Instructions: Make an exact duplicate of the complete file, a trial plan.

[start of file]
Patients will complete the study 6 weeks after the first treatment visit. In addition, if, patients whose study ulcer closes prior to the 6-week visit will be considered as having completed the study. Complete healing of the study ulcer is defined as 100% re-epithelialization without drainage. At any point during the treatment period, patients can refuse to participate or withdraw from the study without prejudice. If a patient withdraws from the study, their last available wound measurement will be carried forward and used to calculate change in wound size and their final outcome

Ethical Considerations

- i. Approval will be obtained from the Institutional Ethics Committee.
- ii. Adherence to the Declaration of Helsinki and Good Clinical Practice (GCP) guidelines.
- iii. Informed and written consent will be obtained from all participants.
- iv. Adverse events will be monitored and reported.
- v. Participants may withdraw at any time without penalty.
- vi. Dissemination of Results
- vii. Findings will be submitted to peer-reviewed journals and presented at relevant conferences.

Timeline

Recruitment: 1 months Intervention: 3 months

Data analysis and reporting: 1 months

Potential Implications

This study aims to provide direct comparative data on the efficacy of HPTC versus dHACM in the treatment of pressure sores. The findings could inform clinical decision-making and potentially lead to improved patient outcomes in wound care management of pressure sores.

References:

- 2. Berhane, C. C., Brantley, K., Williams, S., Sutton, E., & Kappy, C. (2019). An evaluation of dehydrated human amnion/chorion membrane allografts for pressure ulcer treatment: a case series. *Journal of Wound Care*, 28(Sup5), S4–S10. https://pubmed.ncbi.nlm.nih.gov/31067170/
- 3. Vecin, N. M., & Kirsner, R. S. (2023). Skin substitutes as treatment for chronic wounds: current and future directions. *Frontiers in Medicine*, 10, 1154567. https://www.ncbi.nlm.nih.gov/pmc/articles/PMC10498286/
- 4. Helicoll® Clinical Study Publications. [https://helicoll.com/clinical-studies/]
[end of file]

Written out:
Patients will complete the study 6 weeks after the first treatment visit. In addition, if, patients whose study ulcer closes prior to the 6-week visit will be considered as having completed the study. Complete healing of the study ulcer is defined as 100% re-epithelialization without drainage. At any point during the treatment period, patients can refuse to participate or withdraw from the study without prejudice. If a patient withdraws from the study, their last available wound measurement will be carried forward and used to calculate change in wound size and their final outcome

Ethical Considerations

- i. Approval will be obtained from the Institutional Ethics Committee.
- ii. Adherence to the Declaration of Helsinki and Good Clinical Practice (GCP) guidelines.
- iii. Informed and written consent will be obtained from all participants.
- iv. Adverse events will be monitored and reported.
- v. Participants may withdraw at any time without penalty.
- vi. Dissemination of Results
- vii. Findings will be submitted to peer-reviewed journals and presented at relevant conferences.

Timeline

Recruitment: 1 months Intervention: 3 months

Data analysis and reporting: 1 months

Potential Implications

This study aims to provide direct comparative data on the efficacy of HPTC versus dHACM in the treatment of pressure sores. The findings could inform clinical decision-making and potentially lead to improved patient outcomes in wound care management of pressure sores.

References:

- 2. Berhane, C. C., Brantley, K., Williams, S., Sutton, E., & Kappy, C. (2019). An evaluation of dehydrated human amnion/chorion membrane allografts for pressure ulcer treatment: a case series. *Journal of Wound Care*, 28(Sup5), S4–S10. https://pubmed.ncbi.nlm.nih.gov/31067170/
- 3. Vecin, N. M., & Kirsner, R. S. (2023). Skin substitutes as treatment for chronic wounds: current and future directions. *Frontiers in Medicine*, 10, 1154567. https://www.ncbi.nlm.nih.gov/pmc/articles/PMC10498286/
- 4. Helicoll® Clinical Study Publications. [https://helicoll.com/clinical-studies/]